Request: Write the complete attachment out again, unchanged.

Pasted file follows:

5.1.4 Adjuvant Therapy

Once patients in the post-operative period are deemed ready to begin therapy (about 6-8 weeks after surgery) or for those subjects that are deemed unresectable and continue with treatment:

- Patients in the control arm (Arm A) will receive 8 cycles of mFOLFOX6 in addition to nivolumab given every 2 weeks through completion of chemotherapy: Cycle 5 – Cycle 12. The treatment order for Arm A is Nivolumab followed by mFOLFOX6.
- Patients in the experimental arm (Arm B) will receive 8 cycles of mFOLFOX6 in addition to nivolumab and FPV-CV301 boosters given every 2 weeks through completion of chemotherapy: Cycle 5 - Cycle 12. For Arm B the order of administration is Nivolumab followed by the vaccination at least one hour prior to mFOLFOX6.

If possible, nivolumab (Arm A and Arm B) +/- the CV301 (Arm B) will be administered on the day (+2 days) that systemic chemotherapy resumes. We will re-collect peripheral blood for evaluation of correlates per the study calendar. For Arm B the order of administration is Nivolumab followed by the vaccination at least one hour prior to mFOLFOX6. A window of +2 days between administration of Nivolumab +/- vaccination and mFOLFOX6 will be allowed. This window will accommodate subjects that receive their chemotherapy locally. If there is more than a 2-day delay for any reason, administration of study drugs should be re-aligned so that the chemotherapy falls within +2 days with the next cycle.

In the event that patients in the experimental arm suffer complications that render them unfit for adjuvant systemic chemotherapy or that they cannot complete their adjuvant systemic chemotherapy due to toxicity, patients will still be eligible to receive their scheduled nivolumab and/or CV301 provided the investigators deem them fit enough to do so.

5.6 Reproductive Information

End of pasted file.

5.1.4 Adjuvant Therapy

Once patients in the post-operative period are deemed ready to begin therapy (about 6-8 weeks after surgery) or for those subjects that are deemed unresectable and continue with treatment:

- Patients in the control arm (Arm A) will receive 8 cycles of mFOLFOX6 in addition to nivolumab given every 2 weeks through completion of chemotherapy: Cycle 5 – Cycle 12. The treatment order for Arm A is Nivolumab followed by mFOLFOX6.
- Patients in the experimental arm (Arm B) will receive 8 cycles of mFOLFOX6 in addition to nivolumab and FPV-CV301 boosters given every 2 weeks through completion of chemotherapy: Cycle 5 - Cycle 12. For Arm B the order of administration is Nivolumab followed by the vaccination at least one hour prior to mFOLFOX6.

If possible, nivolumab (Arm A and Arm B) +/- the CV301 (Arm B) will be administered on the day (+2 days) that systemic chemotherapy resumes. We will re-collect peripheral blood for evaluation of correlates per the study calendar. For Arm B the order of administration is Nivolumab followed by the vaccination at least one hour prior to mFOLFOX6. A window of +2 days between administration of Nivolumab +/- vaccination and mFOLFOX6 will be allowed. This window will accommodate subjects that receive their chemotherapy locally. If there is more than a 2-day delay for any reason, administration of study drugs should be re-aligned so that the chemotherapy falls within +2 days with the next cycle.

In the event that patients in the experimental arm suffer complications that render them unfit for adjuvant systemic chemotherapy or that they cannot complete their adjuvant systemic chemotherapy due to toxicity, patients will still be eligible to receive their scheduled nivolumab and/or CV301 provided the investigators deem them fit enough to do so.

5.6 Reproductive Information